Posted by on February 06, 2012 in Blog
On Saturday, February 4, 2012, the Arab American Institute hosted a town hall on racial profiling and immigration enforcement, with a special focus on the Arab and Muslim American communities in Massachusetts. The town hall was held at Boston University, allowing community members, students, and other faculty members to join in the discussion.
The speakers included Professor Susan Akram of Boston University; Shannon Erwin, State Policy Director of the MIRA Coalition; Bruce Foucart, Special Agent at ICE (Immigration and Customs Enforcement) in charge of homeland security investigations; and Dorothy Herrara-Niles, Field Office Director for the New England area ICE office. Ashraf Hegazy, member of AAI’s National Policy Council and former Executive Director of the Dubai Initiative at Harvard University, moderated the discussion.
Each panelist spoke about their experience with these issues, then the discussion was opened up to the audience for questions. Professor Akram is a law professor and works on both international policy and US domestic policy, and wrote book in 2004 on racial profiling. Akram noted that this issue didn’t start after 9/11. Regarding some of the more recent policies she says “you can’t understand the issue of racial profiling in a single state or city context, you must examine the larger context to see the reasons.” Akram looks to connect the entrenchment and “inextricable infusion of federal and local law enforcement” and see how those three have become entwined with US intelligence and data mining.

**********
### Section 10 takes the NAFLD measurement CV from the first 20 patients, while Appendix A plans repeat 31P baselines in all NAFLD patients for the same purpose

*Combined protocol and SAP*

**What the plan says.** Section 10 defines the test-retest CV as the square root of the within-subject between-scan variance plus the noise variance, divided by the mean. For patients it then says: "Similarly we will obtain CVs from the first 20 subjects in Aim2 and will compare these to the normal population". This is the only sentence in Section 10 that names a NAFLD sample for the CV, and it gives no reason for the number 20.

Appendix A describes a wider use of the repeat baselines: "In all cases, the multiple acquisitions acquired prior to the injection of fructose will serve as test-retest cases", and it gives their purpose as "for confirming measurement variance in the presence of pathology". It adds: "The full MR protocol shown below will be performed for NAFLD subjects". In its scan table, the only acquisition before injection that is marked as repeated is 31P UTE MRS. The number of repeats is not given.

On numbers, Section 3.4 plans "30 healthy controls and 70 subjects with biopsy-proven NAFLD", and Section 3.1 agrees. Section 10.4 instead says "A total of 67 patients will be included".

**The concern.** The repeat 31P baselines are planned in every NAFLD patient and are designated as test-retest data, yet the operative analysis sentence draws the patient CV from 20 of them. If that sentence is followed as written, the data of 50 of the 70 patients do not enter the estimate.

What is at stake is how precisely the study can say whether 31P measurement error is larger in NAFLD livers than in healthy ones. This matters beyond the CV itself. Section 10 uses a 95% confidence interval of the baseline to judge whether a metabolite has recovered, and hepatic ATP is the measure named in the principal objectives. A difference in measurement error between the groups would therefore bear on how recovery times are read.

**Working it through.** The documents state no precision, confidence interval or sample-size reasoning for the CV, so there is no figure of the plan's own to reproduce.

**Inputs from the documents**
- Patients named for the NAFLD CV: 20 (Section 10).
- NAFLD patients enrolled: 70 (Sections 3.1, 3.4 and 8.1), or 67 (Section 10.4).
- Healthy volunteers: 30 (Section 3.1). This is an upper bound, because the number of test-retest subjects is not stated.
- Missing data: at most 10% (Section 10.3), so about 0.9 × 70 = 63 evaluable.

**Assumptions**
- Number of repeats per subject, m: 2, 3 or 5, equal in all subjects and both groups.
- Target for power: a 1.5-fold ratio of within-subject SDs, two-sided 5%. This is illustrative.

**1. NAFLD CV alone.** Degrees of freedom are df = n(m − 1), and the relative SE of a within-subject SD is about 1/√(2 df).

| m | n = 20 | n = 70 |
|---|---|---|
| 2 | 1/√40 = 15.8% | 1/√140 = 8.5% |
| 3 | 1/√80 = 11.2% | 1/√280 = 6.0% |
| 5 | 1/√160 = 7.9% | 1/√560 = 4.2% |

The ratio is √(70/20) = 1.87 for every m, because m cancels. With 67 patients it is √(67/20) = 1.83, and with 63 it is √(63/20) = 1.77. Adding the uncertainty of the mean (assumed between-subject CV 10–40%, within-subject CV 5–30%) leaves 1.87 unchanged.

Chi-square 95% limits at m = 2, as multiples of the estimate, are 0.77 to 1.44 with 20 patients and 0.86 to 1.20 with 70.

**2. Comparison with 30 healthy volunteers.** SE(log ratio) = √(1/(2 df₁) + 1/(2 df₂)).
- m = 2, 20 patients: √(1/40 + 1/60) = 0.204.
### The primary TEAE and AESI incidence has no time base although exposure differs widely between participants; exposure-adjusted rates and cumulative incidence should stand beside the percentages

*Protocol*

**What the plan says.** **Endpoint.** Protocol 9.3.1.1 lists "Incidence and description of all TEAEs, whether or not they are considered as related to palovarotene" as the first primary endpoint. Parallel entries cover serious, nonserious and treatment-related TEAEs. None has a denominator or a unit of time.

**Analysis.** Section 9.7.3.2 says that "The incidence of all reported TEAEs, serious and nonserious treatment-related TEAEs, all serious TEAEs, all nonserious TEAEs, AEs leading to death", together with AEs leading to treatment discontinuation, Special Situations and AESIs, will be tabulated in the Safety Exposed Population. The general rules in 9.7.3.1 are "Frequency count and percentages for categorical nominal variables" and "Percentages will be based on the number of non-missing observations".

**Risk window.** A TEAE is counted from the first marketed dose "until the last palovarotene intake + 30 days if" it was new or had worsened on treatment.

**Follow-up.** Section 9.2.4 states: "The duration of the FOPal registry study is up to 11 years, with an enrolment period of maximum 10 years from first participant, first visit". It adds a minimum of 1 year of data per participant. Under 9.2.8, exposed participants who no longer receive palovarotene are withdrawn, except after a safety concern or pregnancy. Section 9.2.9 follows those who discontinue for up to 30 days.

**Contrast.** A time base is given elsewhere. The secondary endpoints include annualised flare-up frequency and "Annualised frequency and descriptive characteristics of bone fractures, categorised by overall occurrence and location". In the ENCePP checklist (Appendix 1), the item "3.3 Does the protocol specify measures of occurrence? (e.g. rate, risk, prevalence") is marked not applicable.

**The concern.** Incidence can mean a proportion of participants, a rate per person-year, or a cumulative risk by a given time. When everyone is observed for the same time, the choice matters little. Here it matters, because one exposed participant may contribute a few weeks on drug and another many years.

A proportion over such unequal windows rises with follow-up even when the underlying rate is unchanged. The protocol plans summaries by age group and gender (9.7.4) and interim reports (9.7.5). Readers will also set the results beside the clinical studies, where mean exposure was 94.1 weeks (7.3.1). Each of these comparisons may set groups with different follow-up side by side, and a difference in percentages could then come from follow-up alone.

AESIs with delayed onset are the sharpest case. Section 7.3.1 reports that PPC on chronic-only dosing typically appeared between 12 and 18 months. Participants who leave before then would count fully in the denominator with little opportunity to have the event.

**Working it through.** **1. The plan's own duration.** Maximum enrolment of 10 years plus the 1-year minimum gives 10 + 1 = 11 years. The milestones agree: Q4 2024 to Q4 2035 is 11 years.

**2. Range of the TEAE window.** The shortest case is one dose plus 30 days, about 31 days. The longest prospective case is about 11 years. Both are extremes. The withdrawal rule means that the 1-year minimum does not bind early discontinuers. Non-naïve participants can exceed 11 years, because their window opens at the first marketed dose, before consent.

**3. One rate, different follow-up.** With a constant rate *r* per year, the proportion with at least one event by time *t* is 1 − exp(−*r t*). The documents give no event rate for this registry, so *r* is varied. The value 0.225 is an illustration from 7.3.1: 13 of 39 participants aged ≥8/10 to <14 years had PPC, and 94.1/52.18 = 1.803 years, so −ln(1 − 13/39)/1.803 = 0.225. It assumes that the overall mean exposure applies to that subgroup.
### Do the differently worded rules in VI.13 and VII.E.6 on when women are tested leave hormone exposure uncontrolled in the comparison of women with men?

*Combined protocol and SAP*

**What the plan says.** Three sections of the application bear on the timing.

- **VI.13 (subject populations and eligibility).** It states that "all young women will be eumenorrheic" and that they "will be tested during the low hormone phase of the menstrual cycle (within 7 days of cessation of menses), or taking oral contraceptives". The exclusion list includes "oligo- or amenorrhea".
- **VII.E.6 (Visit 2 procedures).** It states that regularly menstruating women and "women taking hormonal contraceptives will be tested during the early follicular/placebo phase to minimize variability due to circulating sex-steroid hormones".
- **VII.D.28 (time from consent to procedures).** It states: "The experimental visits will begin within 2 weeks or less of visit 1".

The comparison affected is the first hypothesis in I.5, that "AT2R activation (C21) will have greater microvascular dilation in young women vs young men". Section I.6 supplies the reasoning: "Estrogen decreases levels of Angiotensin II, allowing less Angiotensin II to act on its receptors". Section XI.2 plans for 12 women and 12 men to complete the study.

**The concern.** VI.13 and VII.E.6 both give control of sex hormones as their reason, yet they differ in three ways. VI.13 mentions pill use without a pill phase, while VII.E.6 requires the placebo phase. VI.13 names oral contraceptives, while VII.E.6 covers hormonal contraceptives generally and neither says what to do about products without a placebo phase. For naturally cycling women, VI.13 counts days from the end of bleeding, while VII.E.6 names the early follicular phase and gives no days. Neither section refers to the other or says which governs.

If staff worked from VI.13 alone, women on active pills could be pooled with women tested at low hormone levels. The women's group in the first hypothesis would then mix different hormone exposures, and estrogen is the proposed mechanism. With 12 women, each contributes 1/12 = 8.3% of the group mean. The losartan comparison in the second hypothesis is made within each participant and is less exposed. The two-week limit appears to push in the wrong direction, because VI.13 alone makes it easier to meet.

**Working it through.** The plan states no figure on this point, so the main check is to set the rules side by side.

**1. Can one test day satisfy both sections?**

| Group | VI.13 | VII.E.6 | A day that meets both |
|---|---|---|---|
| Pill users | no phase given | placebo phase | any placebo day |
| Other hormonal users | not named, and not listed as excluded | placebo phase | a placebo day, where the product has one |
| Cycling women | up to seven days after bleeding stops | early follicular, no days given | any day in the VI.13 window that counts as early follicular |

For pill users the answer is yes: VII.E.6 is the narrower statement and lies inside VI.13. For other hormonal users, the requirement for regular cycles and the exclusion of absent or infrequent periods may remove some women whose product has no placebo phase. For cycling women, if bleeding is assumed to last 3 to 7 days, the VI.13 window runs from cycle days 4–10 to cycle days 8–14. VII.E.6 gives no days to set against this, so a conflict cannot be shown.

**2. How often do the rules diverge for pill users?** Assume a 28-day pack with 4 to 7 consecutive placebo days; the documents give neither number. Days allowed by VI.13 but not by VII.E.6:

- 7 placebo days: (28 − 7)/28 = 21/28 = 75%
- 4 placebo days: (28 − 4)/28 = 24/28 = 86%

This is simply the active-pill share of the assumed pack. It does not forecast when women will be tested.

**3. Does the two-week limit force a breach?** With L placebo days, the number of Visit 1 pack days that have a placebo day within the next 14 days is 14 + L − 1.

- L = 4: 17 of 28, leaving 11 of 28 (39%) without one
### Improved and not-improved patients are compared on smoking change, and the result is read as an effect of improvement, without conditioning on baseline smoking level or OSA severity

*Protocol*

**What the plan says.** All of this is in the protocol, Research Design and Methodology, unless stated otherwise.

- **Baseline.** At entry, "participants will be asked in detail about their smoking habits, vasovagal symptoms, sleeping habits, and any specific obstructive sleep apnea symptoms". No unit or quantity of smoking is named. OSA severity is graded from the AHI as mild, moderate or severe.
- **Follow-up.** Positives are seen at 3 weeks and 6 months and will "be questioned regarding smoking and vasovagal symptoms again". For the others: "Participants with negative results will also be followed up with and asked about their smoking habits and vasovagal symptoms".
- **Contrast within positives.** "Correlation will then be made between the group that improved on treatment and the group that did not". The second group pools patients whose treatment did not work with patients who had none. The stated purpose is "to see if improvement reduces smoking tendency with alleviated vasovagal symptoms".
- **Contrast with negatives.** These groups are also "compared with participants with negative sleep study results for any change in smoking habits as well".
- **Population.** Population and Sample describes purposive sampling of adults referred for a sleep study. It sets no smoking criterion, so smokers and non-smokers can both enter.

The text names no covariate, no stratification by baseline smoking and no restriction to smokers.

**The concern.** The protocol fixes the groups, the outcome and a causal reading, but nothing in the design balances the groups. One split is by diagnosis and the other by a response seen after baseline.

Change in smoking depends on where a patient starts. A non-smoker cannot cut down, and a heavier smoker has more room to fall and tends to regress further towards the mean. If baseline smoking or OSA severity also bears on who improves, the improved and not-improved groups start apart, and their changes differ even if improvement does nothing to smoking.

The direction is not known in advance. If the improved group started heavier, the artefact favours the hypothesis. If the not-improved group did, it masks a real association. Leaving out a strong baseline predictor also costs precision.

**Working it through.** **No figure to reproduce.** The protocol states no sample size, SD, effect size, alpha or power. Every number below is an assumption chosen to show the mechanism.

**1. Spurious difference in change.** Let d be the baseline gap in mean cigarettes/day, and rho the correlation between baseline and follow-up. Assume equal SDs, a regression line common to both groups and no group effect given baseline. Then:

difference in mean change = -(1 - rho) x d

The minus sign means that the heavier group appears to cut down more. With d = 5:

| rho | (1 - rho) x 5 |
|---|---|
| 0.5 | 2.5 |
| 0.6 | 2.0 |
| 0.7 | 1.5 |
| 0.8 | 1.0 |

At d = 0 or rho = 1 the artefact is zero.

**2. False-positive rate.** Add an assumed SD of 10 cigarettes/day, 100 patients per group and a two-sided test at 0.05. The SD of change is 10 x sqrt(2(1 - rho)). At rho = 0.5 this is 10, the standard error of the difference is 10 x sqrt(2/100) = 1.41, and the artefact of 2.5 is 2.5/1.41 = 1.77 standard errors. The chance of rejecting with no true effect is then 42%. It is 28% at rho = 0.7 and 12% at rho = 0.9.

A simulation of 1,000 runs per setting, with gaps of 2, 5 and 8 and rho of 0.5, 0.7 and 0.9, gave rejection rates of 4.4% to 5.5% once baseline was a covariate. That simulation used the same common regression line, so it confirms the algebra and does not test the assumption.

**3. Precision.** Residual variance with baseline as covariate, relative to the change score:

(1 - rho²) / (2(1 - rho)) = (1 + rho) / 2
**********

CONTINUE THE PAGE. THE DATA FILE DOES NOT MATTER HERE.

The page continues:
Dorothy Herrera-Niles has worked for ICE for 24 years, and her current office covers 6 states, all in New England. She noted that on her end, ICE targets criminal aliens, and keeping the community safe is their mission.
She noted that the overall removal numbers in 2011 were 396,000 nationwide, with a little over 3,000 for Boston area. The breakdown of nationalities removed (nationally) were 288,000 Mexicans, followed by 33,000 Hondurans, then individuals from El Salvador, and other Central American countries. The number of Arabs was so small that she did not have numbers on them.